Posted on January 1, 2013 · Posted in Brain Injury

There’s been quite a bit of speculation regarding the blood clot that was discovered near Secretary of State Hillary Clinton’s brain, a condition she remains hospitalized for at New York-Presbyterian Hospital in New York City. She is being treated with blood thinners to dissolve it.

The first statement put out by Clinton’s office about the blood clot said that it stemmed from the concussion she was diagnosed with following a fall she took early last month. I would submit that that’s not the case. A person doesn’t get a blood clot as the result of a concussion. A person would get a blood clot as the result of a more serious head injury. If so, the damage that Clinton suffered when she fell forward, hit her head and blacked out was much worse than a concussion.

Clinton’s office then put out a second statement offering more details about the kind of blood clot she has, which is an apparently rare type. The statement was from Dr. Lisa Bardack of Mt. Kisco Medical Group and Dr. Gigi El-Bayoumi of  George Washington University.

“In the course of a routine follow-up MRI on Sunday, the scan revealed that a right transverse sinus venous thrombosis had formed,” the statement said. “This is a clot in the vein that is situated in the space between the brain and the skull behind the right ear. It did not result in a stroke, or neurological damage. To help dissolve this clot, her medical team began treating the Secretary with blood thinners. She will be released once the medication dose has been established.”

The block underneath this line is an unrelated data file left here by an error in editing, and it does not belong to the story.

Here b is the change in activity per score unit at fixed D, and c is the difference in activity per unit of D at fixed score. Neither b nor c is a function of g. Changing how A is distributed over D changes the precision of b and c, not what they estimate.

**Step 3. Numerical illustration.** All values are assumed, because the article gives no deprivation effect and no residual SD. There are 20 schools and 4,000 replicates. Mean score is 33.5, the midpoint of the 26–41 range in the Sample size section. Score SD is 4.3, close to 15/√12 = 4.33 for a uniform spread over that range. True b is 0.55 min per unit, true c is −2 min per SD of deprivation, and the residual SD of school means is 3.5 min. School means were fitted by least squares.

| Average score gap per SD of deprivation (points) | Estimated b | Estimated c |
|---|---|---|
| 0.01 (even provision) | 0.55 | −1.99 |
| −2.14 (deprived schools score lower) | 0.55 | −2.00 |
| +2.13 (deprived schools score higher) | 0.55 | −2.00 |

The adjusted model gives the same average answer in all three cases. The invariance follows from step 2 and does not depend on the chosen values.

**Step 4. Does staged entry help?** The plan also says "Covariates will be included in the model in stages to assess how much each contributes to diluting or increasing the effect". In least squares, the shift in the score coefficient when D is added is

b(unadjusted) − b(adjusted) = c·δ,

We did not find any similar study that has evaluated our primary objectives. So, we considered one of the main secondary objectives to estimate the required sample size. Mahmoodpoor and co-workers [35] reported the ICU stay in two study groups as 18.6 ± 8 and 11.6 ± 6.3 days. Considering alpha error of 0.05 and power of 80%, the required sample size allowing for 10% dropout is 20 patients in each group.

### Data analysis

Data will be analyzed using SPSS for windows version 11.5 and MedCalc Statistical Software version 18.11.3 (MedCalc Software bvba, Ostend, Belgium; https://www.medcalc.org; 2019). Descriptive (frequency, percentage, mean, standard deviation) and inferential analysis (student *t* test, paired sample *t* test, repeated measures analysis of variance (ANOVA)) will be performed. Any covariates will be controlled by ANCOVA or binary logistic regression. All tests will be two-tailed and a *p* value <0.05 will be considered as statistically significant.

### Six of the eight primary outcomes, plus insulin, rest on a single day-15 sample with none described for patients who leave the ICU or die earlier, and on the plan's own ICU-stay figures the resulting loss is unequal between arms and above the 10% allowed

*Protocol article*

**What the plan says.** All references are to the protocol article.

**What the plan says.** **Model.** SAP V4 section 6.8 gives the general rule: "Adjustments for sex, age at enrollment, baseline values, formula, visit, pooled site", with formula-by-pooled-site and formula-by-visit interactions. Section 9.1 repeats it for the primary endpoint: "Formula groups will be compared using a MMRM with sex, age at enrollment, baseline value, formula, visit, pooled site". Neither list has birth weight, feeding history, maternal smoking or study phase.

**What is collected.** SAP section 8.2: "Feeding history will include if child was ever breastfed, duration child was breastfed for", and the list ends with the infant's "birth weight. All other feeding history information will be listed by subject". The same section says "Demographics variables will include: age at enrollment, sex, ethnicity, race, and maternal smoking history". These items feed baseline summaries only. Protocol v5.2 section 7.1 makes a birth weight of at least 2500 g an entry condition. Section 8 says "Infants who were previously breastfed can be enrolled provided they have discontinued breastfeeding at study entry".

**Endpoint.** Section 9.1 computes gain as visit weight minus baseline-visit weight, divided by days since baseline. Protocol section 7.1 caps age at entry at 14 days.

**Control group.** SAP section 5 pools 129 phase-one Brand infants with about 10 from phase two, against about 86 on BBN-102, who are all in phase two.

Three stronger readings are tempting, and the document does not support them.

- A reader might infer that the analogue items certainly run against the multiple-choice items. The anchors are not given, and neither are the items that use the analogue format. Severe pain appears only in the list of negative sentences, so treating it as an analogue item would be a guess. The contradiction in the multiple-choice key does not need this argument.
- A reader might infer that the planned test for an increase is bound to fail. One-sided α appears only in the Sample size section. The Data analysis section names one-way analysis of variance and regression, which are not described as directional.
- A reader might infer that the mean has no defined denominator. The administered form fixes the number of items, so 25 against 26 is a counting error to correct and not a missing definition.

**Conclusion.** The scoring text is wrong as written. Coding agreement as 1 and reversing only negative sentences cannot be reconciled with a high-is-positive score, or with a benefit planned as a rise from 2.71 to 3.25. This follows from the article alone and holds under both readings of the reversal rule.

In conclusion, the statement said, “In all other aspects of her recovery, the Secretary is making excellent progress and we are confident she will make a full recovery. She is in good spirits, engaging with her doctors, her family, and her staff.”

Although the kind of blood clot Clinton has can be life-threatening, and could have given her a stroke, it appears that she will be out of danger once her treatment is finished.

Dr. Alan Boulos, head of neurosurgery at Albany Medical Center, told the New York Daily News that he suspected the Clinton probably had “a genetic predisposition” to such clots, and that this was exacerbated when she became dehydrated after a bout with the flu, when she was vomiting quite a bit. She fell while she had the flu.

There was also speculation in a story by USA Today that Clinton’s blood clot developed because she was bedridden when she had the ill.

And the former First Lady may have a predisposition to get blood clots, according to The New York Times, which noted that she had one in her leg in 1998.

I’ve already pointed out in an earlier blog that Clinton’s critics had been quick to accuse her of faking it when she cancelled a trip overseas and couldn’t testify before Congress because of her illness. I hope this recent turn of events truly puts that ridiculous notion to rest.

About the Author

Attorney Gordon S. Johnson, Jr.
Past Chair Traumatic Brain Injury Litigation Group, American Association of Justice :: 800-992-9447